This post focuses on DLB (Dementia with Lewy Bodies). It says nothing about PDD (Parkinson's Disease Dementia).
I'm not sure how many of you will be interested in this article. It may be that only those who have donated the brains of their family members will be interested in this article. As I read a lot of neuropathology reports from the Mayo Clinic in Jacksonville, FL, this article is of interest to me. (Many of this article's authors are from Mayo Jax and others are from Mayo Rochester.) Many of the neuropathology reports I've read with the autopsy-confirmed diagnosis is "Lewy body disease" refer to this important article.
You might also be interested in this article if you follow the diagnostic accuracy of neurologists making the diagnosis of DLB. The Mayo clinicians in this small study of 43 patients diagnosed with DLB got the diagnosis right between 70% and 93% of the time, depending on how you define "accurately diagnosed."
The full article is available at no charge online at:http://www.ncbi.nlm.nih.gov/pmc/articles/PMC2745052/
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* The Third Consortium on DLB (CDLB) pathological criteria "recommend that the neuropathologic diagnosis should be in the form of a probability statement related to the likelihood that the pathology would be associated with the DLB clinical syndrome and that the probability is positively correlated with the distribution of Lewy bodies and negatively correlated with the severity of Alzheimer-type pathological features. This recommendation was based upon prevailing evidence that the greater extent of Alzheimer-type pathology, the less likely the patient would have presented with the DLB clinical syndrome, even if widespread cortical Lewy bodies were present at autopsy."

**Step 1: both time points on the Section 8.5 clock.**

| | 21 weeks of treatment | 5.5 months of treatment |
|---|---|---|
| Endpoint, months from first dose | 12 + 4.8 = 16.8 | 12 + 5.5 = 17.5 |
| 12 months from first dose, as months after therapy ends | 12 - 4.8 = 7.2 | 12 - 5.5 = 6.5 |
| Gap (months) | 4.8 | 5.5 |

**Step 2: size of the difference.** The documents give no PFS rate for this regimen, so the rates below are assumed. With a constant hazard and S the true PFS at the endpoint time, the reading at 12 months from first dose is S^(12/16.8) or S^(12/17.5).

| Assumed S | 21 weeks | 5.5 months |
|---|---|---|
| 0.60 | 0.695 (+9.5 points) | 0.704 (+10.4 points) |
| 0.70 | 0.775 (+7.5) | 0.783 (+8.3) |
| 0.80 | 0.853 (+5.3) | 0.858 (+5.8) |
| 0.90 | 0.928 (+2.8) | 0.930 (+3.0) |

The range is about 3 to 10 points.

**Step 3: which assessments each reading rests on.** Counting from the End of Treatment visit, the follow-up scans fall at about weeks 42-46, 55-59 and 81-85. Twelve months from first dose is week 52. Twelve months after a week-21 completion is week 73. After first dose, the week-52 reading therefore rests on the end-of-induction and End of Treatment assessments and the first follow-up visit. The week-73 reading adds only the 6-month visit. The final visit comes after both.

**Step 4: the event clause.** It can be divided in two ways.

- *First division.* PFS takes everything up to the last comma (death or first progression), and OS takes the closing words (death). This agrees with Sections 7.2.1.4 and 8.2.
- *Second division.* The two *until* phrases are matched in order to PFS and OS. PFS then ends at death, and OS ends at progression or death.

* The clinical diagnoses of the study participants included 43 patients with probable DLB, 9 with possible DLB, and 24 with probable AD.
* Table 1A is worth looking at:http://www.ncbi.nlm.nih.gov/pmc/article ... /table/T1/
It shows that all of the people with RBD and all of the people with fluctuating cognition had "probable DLB" diagnoses clinically. All of the people with visual hallucinations had either probable DLB or possible DLB diagnoses.
* The pathological diagnoses of the 76 study participants included "29 patients had high-likelihood, 17 had intermediate-likelihood, and 6 had low-likelihood DLB pathology. ... For the sake of discussion, cases that fell into the high- and intermediate-likelihood of DLB categories were considered to have the pathological diagnosis of DLB." So, 24 of the study participants did not have DLB pathology (76 minus 29 minus 17 minus 6).
* Table 2 is worth looking at:http://www.ncbi.nlm.nih.gov/pmc/article ... /table/T2/
It shows that of "the 43 clinically probable DLB patients, 40 had intermediate- or high-likelihood DLB pathology. More than 80% of the cases with clinically probable DLB had diffuse cortical Lewy bodies."
So, in this small sample size of 43 clinically probable DLB, the diagnostic accuracy was 93% (40 out of 43) or 80%, depending on how you defined "accuracy."
* "One clinically probable DLB patient had PSP with concurrent Alzheimer-type pathology (Braak NFT Stage VI), but no Lewy bodies. This patient had 2 core clinical features as well as RBD. There were only 2 cases with low-likelihood DLB pathology; both had advanced Alzheimer-type pathology with limbic Lewy bodies."